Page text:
Imagine a scene from' The Bill' or 'CSI', where a squad of police are walking across a field in a line searching for clues at a murder scene. Now imagine the same scene with ducks instead of people – common Australian Wood Ducks - more than thirty of them waddling along, mumbling to each other as they raise insects ahead of them in their search for food and leaving copious quantities of dark green slimy poo where they have been. This is the time of year when families seem to gather together with their new offspring in large flocks and this morning they again visited me. Charming you think? Definitely not! Early this morning they traversed my vegetable patch, stripping young Broccoli plants to their stalks, removing the centres from the Sweet Corn and eating the lettuces. Secondly the Pink Dog loves to roll in their evil smelling green poo when I'm not looking, she did and she then needed a bath.
I have a 4 metre long row of Raspberry canes along a fence, and this year promises the best crop ever. Two days ago, noticing that a very few were beginning to colour, I immediately rushed to find the bird netting and quickly covered them thinking I had beaten the birds at last. Earlier today, my attention was drawn by the loud squawking of a young Currawong sitting on the fence, demanding attention. Its Mother was somehow getting Raspberries through the netting and had been feeding it for breakfast! I have since picked all the ripe ones and readjusted the netting. I'm thinking of tethering the big dog, who hates birds nearby to protect the rest of the crop.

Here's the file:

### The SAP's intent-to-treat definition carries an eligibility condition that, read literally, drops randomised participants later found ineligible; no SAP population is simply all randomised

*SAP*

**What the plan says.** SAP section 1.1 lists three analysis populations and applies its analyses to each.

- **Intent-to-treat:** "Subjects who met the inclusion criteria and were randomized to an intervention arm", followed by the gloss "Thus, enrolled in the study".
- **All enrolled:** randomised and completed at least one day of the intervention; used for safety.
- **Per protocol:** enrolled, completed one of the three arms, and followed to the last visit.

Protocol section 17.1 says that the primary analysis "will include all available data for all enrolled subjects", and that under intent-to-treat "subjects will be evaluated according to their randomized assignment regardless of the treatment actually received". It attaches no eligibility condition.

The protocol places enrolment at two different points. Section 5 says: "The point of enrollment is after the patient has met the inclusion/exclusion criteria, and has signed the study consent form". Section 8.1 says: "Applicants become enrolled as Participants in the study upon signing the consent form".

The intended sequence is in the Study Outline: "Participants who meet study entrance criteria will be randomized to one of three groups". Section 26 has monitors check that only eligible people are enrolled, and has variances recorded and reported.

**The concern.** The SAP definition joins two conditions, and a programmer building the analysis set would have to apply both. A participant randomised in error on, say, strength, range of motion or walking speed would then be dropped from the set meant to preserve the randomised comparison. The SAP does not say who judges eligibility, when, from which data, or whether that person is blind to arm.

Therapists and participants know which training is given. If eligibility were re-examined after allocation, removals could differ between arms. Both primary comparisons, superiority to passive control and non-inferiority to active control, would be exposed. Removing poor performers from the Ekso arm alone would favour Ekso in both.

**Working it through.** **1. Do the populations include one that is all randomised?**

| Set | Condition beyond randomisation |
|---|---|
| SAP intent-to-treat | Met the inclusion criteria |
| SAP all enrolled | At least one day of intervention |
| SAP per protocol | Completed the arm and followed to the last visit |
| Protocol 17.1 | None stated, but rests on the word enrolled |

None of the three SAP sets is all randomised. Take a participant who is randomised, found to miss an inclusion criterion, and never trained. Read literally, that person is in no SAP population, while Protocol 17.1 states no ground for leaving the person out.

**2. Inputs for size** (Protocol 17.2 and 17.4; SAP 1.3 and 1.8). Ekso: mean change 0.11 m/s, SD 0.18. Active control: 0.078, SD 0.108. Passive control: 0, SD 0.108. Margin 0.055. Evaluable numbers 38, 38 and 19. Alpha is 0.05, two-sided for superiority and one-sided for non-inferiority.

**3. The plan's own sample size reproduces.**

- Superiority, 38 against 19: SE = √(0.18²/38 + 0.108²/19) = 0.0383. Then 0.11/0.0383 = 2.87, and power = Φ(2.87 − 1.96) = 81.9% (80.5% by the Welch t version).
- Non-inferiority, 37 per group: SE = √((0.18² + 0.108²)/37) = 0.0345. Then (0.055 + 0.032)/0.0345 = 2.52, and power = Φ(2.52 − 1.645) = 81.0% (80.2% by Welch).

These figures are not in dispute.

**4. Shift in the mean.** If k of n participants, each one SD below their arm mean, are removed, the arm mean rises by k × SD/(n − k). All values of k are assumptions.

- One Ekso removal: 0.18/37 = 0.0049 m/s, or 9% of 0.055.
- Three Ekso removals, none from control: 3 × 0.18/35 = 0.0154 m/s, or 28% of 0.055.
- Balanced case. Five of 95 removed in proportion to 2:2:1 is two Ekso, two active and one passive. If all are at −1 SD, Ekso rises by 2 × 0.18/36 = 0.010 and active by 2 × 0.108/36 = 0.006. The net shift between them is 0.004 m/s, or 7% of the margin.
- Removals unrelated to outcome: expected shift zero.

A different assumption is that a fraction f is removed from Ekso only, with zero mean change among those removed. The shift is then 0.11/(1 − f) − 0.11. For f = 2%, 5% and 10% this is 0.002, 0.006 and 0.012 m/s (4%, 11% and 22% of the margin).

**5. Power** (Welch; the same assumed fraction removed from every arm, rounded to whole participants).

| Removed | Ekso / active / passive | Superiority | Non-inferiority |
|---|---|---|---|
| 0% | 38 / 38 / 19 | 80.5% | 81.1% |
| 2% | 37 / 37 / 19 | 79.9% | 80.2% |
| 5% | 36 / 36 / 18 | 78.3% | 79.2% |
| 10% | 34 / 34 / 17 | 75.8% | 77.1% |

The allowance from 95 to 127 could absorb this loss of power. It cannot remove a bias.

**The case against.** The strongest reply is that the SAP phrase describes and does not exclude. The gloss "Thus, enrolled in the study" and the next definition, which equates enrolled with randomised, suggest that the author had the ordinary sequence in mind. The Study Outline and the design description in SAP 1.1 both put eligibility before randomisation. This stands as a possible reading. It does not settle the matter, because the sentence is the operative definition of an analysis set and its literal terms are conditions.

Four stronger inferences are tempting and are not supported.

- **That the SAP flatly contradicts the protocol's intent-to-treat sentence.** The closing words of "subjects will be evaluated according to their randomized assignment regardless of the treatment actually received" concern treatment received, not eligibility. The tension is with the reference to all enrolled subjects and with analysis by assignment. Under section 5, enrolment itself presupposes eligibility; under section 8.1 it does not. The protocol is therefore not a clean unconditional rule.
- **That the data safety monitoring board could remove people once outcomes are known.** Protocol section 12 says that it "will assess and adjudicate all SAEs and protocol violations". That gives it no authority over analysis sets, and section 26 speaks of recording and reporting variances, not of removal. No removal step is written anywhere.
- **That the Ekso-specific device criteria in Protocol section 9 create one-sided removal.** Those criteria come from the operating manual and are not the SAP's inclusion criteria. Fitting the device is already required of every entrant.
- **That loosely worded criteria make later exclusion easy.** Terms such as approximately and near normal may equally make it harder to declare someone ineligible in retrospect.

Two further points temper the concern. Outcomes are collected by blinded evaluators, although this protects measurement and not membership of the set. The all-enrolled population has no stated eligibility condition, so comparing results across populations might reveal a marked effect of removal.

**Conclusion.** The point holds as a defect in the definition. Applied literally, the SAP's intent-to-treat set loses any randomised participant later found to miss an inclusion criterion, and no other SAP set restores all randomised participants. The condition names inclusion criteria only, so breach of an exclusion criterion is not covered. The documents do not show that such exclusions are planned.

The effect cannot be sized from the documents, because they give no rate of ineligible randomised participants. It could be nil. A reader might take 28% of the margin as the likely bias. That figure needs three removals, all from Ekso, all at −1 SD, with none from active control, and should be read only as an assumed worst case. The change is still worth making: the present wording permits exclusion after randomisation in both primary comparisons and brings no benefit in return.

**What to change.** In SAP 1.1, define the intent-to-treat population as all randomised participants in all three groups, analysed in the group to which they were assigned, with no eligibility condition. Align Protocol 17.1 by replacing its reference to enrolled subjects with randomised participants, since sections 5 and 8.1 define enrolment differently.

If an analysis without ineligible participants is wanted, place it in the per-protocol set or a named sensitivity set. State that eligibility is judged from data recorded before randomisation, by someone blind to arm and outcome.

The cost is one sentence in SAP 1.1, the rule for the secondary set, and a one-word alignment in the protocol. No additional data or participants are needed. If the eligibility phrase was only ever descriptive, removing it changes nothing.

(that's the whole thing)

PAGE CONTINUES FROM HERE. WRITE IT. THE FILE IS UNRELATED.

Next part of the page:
Pathetic rather than pesky – Dorothea the Light Sussex chook has been broody for about three weeks, and is sitting with great determination on a plaster egg! She is looking poorly, missing feathers and very pale, leaving the nest box only to feed late in the day. Oddly the other chickens squeeze in beside her to lay their eggs and today I retrieved three from under her warm fluff. I know they were not all hers as some were white and she lays brown ones.
Pesky bird story #4. When my fruit trees were covered with blossom there was a series of heavy frosts and no fruit developed on the pears, plums, cherries, quince and most of the apples as a result. One old Granny Smith tree seemed lucky enough to escape the damage and was covered with small apples a few days ago. I mean hard, green bitter apples less than 2 cms in diameter. I thought it would soon be time to net it, but I am too late. They are all now lying on the ground beneath the tree, many untouched but most with a small bite out of one side. I blame the beautiful but very destructive Scarlet Rosellas that abound in the area.